A Summer 2015 Yukon Prospector Web-Extra.
So I spent the Queen’s birthday honouring the old gal the best way I know how: fishing and having a few beers.
Over in Carcross I couldn't throw a line out without hitting an Arctic Grayling in the head. But even then I wasn't getting much out of the experience. A crotchety mood had taken hold, and the 30 or so people laughing and hanging out on the beach were setting a scowl on my mug. So after pulling in a decent sized fish and tearing out its innards, I made for home.
On the way back a dirt turnoff piqued my curiosity, and I decided to do a little discovering in hopes of finding solitude. Luckily, about five meters off the road was another gorgeous, deep-turquoise lake nestled in the mountains. As an added bonus it was completely hidden from the road.
There would be no respite however. A jacked-up white truck pulled in shortly after I’d dropped my first line in the water. Gentle, inward sigh. Years of living in Ontario and Calgary have created a certain stigma around big white trucks.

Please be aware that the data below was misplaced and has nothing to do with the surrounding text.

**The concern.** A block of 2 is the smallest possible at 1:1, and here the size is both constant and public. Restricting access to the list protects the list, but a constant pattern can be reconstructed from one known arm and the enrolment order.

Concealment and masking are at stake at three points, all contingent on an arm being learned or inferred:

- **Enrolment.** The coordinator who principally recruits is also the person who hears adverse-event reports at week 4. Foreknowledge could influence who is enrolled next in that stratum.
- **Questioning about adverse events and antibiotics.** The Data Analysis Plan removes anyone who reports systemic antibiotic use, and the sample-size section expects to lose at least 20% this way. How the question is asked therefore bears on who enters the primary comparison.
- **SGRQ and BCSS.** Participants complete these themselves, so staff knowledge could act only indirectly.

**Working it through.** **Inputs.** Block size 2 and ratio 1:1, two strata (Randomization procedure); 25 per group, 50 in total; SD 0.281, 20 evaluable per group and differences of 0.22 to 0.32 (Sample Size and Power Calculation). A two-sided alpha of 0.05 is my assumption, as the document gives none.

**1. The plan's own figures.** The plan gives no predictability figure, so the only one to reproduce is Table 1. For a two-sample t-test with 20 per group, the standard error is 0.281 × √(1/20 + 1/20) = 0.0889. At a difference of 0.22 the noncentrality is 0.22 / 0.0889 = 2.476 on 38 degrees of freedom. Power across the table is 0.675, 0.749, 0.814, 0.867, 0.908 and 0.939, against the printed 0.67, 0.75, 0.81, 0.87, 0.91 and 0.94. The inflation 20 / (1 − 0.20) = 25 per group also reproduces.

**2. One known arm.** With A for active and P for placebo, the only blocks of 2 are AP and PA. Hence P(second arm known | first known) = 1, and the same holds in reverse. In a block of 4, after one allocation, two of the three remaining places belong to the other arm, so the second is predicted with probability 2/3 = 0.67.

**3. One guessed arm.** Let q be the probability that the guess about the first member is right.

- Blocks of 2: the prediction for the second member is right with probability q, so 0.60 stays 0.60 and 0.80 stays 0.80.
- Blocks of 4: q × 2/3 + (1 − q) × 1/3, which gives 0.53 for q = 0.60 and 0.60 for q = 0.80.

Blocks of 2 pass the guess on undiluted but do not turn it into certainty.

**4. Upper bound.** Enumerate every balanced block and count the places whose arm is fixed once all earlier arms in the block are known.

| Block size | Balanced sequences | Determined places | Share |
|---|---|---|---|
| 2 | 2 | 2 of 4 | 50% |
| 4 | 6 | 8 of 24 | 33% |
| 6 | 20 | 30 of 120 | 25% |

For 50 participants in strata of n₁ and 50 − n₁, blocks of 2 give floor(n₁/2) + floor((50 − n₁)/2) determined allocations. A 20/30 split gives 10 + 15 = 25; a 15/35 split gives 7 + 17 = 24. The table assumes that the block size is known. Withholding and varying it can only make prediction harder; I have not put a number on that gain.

Luckily it was just another angler looking for his own respite, and he seemed about as happy to see me as I was to see him.
“I’m a terrible fisherman, so don’t worry about the competition,” said a man of about 60 years, sporting a khaki outfit.
Not a bad way to make an introduction, but I was still struggling to hide my chagrin at the (totally justified) intrusion.
“I caught a few graylings down at Carcross,” I told him, hinting gently.
He told me that’s where he was heading, and wouldn't be but a few casts. Things lightened up from there.
His name was Ron Patrick, and he was a Mormon, which he kept mostly to himself after mentioning it.
Instead we chatted for a few minutes about music and his travels. He’s a big Michael Bublé fan, and loves a good Broadway show. I told him about my journey and what I was doing, and he told me he used to be an English teacher who dreamed of getting his students published.
We hung out for about 15 minutes, flicking our lines out between talking points. Being quite when it was good to be quite, and not forcing out conversation for the sake of it. To my surprise, it was genuinely enjoyable. Before long the grouchy mood I’d been in evaporated, and when Ron left I felt a slight pang of disappointment.
I guess the solitude wasn't what I was really after, after all. Just a bit of calm.
Photo, Story and Video by